Given the growth of bitcoin in the past nine months it remains to be seen whether Marks will eventually invest in it.

Volatility Remains

The value of bitcoin has soared to uncharted heights throughout 2017. As a result, it recently scaled the $5,000 mark. Such a milestone was monumental to the currency and those backing it. However, as of the 11th September it is trading at $4,186, according to CoinMarketCap. In a 24-hour period its value has risen by 2.09 percent, but in seven days it has fallen by 1.95 percent.

This price drop is believed to be because of China. The country recently announced the banning of initial coin offerings (ICOs) to prevent financial fraud and illegal fund-raising. As a result, the news has seen bitcoin’s value drop by nearly $1,000. On the 10th September, uncertainty over a Chinese report that the country may shut down exchanges saw bitcoin fall to $3,950. As can be seen it has slightly recovered in price.

According to the Wall Street Journal, the ban is expected to be limited to exchange-based trading and not over-the-counter transactions. The report states that China’s central bank – the People’s Bank of China (PBoC) – has drafted a draft, which will prevent Chinese platforms from providing virtual currency trading services.

It is because of situations such as this that volatility in the market remains. With people unsure of what China’s next step will be, many are selling off their coins now.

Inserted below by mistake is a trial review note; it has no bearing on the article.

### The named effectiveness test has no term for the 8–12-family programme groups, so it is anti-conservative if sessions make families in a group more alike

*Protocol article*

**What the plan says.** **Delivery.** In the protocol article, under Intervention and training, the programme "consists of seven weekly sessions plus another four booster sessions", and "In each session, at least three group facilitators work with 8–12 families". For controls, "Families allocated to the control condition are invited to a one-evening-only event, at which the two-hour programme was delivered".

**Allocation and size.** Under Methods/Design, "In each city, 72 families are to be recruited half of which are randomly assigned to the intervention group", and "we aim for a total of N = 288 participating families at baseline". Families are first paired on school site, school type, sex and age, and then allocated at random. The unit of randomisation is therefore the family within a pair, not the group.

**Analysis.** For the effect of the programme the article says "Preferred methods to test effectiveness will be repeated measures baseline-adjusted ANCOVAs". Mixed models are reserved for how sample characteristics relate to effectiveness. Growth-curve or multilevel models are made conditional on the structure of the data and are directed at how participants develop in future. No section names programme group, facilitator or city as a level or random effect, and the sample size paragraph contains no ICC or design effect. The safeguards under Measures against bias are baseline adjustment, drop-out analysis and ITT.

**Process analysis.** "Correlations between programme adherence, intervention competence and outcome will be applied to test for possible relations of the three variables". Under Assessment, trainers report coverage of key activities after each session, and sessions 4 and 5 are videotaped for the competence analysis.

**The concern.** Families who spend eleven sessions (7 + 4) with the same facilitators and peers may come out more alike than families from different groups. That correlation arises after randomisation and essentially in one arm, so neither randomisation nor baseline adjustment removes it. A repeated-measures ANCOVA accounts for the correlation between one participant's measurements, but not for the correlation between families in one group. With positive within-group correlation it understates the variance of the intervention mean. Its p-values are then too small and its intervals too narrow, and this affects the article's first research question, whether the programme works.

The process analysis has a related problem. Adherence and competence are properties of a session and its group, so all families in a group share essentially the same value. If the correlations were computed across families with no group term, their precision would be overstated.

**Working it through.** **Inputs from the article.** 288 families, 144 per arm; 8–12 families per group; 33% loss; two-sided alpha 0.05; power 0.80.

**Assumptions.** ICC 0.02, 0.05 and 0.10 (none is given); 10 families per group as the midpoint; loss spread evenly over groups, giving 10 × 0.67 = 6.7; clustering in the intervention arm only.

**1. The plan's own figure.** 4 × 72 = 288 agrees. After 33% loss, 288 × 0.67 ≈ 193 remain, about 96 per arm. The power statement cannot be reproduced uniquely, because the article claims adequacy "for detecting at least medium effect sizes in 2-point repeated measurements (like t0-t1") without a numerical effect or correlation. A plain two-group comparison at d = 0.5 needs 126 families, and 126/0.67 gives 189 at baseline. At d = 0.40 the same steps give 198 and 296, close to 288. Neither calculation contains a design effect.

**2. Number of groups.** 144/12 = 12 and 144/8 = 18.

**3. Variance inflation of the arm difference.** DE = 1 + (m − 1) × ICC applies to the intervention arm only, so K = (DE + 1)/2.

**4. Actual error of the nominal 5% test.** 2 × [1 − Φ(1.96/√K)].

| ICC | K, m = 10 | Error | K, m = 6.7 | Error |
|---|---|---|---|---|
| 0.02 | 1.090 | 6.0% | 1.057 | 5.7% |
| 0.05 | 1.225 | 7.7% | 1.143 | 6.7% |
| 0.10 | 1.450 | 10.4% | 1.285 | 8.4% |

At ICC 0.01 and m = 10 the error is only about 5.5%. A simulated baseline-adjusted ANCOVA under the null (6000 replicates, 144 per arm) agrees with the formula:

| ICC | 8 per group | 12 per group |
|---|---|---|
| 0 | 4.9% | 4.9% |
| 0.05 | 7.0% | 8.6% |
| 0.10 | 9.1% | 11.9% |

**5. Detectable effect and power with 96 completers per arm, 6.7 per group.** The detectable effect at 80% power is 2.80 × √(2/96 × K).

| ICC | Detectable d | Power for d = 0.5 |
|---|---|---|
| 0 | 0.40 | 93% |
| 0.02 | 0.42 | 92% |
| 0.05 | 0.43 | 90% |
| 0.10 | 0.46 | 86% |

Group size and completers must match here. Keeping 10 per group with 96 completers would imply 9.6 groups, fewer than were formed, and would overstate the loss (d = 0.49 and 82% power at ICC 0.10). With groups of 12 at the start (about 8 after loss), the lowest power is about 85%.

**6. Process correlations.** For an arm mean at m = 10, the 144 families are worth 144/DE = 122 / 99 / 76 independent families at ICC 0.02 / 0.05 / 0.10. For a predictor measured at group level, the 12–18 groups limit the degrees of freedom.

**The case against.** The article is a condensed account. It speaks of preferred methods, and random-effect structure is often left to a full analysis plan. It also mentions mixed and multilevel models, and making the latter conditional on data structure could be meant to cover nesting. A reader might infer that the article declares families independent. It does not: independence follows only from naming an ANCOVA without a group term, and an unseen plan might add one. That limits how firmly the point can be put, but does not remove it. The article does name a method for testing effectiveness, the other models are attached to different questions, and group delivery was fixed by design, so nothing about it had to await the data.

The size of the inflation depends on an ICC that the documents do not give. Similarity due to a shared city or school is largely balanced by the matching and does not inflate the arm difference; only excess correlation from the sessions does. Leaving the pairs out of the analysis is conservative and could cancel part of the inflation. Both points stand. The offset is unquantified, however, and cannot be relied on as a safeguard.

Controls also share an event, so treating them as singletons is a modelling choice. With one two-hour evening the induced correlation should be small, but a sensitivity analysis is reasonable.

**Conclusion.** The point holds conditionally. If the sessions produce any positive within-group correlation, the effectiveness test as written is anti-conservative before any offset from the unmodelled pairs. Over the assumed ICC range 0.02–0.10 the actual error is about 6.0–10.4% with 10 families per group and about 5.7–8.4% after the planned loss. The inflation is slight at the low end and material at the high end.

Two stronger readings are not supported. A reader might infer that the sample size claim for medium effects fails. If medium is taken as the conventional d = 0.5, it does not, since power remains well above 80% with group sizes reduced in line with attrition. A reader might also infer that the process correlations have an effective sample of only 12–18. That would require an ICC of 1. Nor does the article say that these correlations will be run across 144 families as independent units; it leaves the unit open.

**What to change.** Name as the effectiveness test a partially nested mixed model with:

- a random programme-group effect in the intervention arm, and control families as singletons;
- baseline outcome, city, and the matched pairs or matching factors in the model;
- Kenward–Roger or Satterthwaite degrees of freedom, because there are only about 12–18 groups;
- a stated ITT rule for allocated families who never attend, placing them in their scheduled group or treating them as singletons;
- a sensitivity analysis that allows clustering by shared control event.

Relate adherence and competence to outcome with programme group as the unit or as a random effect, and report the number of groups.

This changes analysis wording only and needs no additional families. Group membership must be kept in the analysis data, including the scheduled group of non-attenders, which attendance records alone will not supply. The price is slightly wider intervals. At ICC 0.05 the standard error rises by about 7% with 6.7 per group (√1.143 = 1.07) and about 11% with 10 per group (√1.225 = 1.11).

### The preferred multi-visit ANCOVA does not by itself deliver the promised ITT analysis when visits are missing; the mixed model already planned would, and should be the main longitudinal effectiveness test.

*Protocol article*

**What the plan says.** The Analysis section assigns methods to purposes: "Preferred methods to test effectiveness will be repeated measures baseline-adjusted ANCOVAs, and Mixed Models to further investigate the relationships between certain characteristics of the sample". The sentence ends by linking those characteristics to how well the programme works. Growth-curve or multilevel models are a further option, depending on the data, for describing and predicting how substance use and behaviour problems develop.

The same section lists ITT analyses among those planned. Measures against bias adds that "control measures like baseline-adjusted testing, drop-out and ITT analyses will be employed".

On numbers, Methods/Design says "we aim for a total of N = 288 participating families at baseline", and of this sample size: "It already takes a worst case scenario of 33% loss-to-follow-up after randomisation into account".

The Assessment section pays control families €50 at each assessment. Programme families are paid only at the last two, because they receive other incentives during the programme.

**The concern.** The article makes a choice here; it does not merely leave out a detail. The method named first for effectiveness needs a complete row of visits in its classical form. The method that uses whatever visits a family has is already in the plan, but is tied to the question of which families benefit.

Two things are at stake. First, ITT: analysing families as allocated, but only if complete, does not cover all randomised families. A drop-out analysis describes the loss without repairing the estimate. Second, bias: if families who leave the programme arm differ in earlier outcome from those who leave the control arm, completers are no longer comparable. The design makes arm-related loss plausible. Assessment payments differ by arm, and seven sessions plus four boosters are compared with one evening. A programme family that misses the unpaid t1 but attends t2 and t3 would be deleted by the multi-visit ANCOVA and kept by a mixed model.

According to Yale economics professor and Nobel Prize winner Robert Shiller, the digital currency resembles that of a bubble. Known for his work on bubbles in economics, Shiller claims that bubbles are brought about by stories and not metrics.

He said:

“It’s the quality of the story that’s attracting all this interest, and it’s not necessarily sustainable.”

He added:

“The story has inspired young people and active people, and that’s what’s driving the market. It’s not fundamentals. It’s not like this is a fundamentally important thing, this bitcoin.”

Cryptocurrencies Will Remain

Of course, despite government curbs to control the digital currency market, they will remain.

This is the thinking of Mark Mobius, executive chairman of Templeton Emerging Markets. He said that the crypto market is gaining prominence because they provide a fast way to transact with.

Yet, he believes that China is ‘ahead of the game’ in stopping ICOs as there is the danger of them being used by terrorists. However, while there are attempts from governments to curb the market it’s unlikely that they will disappear anytime soon.

As another report puts it:

“A ban on crypto exchanges won’t mean the end of trading in digital currencies.”

The market is going through an interesting phase for many market watchers. As such, it remains to be seen what will happen in the weeks and months that follow. The jury is still out regarding China’s decision and while bitcoin has risen in price from the 10th, it’s still feeling an impact.

For the time being, however, Marks has given a small nod of approval toward the currency and that can only be seen as a good thing.

Featured image from Shutterstock.